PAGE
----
What is business continuity?

Business continuity is the ability of an organization to maintain essential functions during, as well as after, a disaster has occurred. Business continuity planning establishes risk management processes and procedures that aim to prevent interruptions to mission-critical services, and re-establish full function to the organization as quickly and smoothly as possible.

The most basic business continuity requirement is to keep essential functions up and running during a disaster and to recover with as little downtime as possible. A business continuity plan considers various unpredictable events, such as natural disasters, fires, disease outbreaks, cyberattacks and other external threats.

Business continuity is important for organizations of any size, but it may not be practical for any but the largest enterprises to maintain all functions for the duration of a disaster. According to many experts, the first step in business continuity planning is deciding which of an organization’s functions are essential and allocating the available budget accordingly. Once crucial components have been identified, failover mechanisms can be put in place.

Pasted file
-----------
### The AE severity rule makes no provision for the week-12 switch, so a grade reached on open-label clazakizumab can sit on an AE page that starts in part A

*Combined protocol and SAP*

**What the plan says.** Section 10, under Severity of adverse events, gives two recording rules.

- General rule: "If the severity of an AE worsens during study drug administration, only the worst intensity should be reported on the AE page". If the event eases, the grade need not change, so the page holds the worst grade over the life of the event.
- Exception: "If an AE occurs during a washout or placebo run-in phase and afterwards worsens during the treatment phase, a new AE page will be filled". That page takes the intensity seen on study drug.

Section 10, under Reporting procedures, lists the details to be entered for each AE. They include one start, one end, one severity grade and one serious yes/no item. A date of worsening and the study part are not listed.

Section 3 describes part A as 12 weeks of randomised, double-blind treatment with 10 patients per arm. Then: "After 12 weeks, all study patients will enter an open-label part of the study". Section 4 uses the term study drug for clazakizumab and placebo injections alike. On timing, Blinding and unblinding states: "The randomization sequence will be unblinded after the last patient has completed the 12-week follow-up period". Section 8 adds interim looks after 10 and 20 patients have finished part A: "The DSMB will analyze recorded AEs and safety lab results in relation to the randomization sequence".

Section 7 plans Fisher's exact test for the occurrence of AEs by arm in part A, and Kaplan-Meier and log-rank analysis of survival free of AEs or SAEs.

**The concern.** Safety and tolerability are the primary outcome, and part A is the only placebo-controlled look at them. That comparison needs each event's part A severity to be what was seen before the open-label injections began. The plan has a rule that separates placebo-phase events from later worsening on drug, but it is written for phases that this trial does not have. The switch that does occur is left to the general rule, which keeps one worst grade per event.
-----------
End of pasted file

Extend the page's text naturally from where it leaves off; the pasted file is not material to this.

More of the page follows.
Types of failover mechanisms

Technologies such as disk mirroring allow an organization to maintain up-to-date copies of data in geographically dispersed locations. This enables data access to continue uninterrupted if one location is disabled.

Business continuity vs. disaster recovery

Similar to a business continuity plan, disaster recovery planning specifies an organization’s planned strategies for post-failure procedures. However, a disaster recovery plan is just a subset of business continuity planning.

Disaster recovery is mainly data focused, concentrating on storing data in a way that can be more easily accessed following a disaster. Business continuity takes this into account, but also focuses on the risk management, oversight and planning an organization needs to stay operational during a disruption.

 

 

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